December 19, 2011
By Matt Baume
George Clooney takes a stand for marriage equality with his latest role. A new study connects anti-gay marriage laws to cardiovascular disease. Republican voters increasingly favor marriage equality, but this week several presidential frontrunners had some particularly unpleasant things to say about LGBTs. And after a year of monetary and staffing battles, there’s fresh conflict in Maryland.
How’d you like to be 13% healthier? A new study this week indicates that states with marriage equality see 13% fewer health care visits and 14% lower health care costs. There’s a marked decrease in ailments related to blood pressure and depression, likely the result of reduced stress.
The link between marriage equality and public health is well-known. The American Medical Association says “exclusion from civil marriage contributes to health care disparities,” the American Psychoanalytic Association says that “anti-homosexual bias negatively affects mental health,” and the American Academy of Pediatrics says that many of the health risks borne by non-heterosexual youth are primarily due to societal stigma.
One source of that exclusion, bias, and stigma: political leaders who refuse to stand up for equality. This week Mitt Romney proposed a bizarre three-tiered marriage system to withhold marriage from LGBT families. He’s joined by Rick Santorum, who claimed that the country’s declining marriage rate is somehow the gays’ fault; and serial husband Newt Gingrich, who this week suggested that being gay is a choice.
But these Republican frontrunners are increasingly out-of-step with their constituents and growing factions within their own party. A New York Times survey of likely Republican caucus-goers in Iowa shows 58% favor legal recognition for LGBT couples. And in Colorado, a group of conservative Republicans lawmakers plans to launch a campaign for marriage equality called Coloradans for Freedom. A civil unions bill is expected in the state in 2012, with support for civil unions polling at around 72%.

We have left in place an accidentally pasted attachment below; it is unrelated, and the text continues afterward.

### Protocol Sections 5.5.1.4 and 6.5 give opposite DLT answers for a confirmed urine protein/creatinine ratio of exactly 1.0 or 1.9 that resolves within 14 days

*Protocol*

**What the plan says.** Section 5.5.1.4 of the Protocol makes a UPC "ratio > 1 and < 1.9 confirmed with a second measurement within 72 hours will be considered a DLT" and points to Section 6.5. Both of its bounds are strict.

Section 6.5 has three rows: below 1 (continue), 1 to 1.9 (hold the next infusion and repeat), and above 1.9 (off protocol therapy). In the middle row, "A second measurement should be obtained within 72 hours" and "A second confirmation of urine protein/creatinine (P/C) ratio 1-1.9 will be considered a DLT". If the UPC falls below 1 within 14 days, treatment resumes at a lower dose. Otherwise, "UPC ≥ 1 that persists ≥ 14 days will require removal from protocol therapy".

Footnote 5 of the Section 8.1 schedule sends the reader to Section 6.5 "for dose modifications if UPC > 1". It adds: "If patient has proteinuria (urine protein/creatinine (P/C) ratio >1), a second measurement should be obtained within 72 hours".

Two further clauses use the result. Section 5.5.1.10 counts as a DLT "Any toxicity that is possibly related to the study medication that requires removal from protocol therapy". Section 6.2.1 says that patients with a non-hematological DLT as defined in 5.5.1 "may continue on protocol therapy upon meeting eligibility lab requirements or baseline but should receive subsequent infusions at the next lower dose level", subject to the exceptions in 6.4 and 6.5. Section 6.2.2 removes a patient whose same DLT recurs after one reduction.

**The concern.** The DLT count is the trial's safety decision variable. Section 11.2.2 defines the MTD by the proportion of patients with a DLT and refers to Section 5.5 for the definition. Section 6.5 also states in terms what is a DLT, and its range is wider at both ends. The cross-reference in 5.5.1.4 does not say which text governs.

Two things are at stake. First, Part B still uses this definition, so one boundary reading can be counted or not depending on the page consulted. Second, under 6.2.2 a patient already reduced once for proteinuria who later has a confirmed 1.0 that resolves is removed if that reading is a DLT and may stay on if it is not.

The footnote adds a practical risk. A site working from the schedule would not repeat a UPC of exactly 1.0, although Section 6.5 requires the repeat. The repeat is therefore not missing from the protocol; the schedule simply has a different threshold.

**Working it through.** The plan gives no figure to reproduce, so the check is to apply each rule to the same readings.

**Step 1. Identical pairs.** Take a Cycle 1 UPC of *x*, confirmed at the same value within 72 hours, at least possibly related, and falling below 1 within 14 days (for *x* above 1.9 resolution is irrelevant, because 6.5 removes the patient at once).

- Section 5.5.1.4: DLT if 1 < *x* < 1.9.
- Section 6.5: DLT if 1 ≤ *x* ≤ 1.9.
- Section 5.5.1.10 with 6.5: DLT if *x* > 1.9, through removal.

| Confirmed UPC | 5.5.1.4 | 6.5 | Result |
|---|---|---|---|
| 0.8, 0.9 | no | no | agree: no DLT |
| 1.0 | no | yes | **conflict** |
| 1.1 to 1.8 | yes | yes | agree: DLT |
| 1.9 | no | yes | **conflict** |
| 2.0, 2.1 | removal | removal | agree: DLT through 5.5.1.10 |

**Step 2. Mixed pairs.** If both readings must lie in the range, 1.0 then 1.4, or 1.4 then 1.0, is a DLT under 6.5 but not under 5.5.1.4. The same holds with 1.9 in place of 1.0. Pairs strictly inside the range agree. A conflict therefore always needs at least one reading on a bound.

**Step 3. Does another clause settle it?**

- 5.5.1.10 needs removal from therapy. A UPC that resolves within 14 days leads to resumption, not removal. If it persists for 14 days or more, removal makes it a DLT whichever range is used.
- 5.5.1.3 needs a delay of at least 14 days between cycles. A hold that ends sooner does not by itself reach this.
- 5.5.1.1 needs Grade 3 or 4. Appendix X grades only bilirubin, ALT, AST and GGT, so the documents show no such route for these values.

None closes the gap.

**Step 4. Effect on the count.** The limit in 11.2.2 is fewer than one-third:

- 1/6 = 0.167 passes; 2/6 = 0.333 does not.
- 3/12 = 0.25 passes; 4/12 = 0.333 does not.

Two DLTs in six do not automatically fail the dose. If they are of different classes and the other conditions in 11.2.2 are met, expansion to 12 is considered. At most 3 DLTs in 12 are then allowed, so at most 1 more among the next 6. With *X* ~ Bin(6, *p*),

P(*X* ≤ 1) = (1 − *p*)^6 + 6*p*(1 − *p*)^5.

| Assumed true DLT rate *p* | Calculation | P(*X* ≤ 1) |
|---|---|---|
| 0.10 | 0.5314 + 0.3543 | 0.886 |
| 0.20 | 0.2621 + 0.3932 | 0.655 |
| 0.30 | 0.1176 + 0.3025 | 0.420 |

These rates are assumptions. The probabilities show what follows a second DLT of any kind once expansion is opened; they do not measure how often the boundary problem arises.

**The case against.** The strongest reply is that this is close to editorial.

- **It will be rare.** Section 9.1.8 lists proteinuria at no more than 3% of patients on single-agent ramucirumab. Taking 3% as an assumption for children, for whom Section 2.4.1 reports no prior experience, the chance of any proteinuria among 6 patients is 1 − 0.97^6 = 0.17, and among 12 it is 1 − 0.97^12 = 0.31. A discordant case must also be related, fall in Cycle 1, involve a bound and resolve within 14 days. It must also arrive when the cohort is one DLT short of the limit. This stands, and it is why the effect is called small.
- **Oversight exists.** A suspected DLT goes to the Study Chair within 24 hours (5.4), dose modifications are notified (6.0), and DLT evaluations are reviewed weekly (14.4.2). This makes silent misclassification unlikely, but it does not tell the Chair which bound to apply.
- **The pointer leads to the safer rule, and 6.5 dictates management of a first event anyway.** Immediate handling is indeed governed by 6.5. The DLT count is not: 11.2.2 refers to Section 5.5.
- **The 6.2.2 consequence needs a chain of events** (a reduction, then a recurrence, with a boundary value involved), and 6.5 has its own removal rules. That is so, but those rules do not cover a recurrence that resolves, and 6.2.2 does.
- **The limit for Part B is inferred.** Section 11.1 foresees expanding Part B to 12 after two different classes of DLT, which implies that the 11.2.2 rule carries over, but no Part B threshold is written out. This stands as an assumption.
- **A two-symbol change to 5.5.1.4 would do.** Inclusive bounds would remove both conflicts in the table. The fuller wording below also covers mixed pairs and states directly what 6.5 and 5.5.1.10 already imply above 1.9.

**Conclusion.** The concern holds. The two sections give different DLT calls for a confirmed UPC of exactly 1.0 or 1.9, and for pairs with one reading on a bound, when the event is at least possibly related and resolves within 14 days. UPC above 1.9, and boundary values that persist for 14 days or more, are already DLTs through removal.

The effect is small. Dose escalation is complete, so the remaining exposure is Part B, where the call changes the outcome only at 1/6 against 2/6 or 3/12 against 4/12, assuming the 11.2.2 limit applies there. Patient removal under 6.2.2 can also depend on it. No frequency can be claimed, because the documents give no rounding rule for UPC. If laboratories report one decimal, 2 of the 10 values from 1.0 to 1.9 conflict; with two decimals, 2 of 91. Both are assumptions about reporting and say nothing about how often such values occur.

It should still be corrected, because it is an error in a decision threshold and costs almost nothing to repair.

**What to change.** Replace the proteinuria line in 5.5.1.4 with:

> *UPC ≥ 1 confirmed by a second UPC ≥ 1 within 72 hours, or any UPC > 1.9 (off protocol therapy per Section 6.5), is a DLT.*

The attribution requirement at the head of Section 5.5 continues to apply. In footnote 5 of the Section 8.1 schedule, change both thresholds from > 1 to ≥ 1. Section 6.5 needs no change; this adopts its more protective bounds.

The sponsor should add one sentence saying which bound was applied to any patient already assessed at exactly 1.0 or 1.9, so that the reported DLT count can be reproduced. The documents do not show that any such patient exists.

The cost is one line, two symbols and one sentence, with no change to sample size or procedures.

Polling’s somewhat more mixed in Montana, where 62% support legal recognition, but still just 37% support marriage.
There was a flurry of activity at state equality organizations this week. Marriage Equality USA merged with Marriage Equality New York; and Equality California is bouncing back from widespread staff departures with new team members announced to lead public education and legislative work.
There’s trouble brewing in Maryland, where the national organization Freedom to Marry has sounded serious alarm bells about an upcoming marriage equality campaign. Legislators will attempt to pass a marriage bill in 2012, but Freedom to Marry has concerns that equality organizers are unprepared to defend the law if anti-gay groups launch a referendum.
Polling in Maryland has fluctuated over the last year. In January of 2011, a marriage bill was favored 51 to 44 percent. But this past October, those numbers had flipped, with 49 percent opposed to 48 in favor.
As we’ve seen before, voters can be misled by anti-gay groups, which is why we continue to suffer losses when fundamental rights are put up to a popular vote. But equality advocates are finding increasing success by pursuing protections in court.
On Friday of last week one of the country’s leading lawsuits against DOMA had a hearing in a San Francisco District Court.The case is Golinski versus the Office of Personnel Management, and it’s still many months — or possibly years — away from a conclusion. But Friday’s proceedings were encouraging, with the judge asking tough questions of the anti-gay lawyers hired by House Speaker John Boehner.
And finally this week, George Clooney signed on to the LA premier of “8,” Dustin Lance Black’s play about the Prop 8 trial. The curtain goes up on March 3rd at the Wilshire Ebell Theater.
Those are the headlines — join us over at MarriageNewsWatch.com for more on all these stories and more. And head on over to Facebook.com/MarriageNewsWatch to sign up for breaking news alerts right on your wall. We’ll see you next week.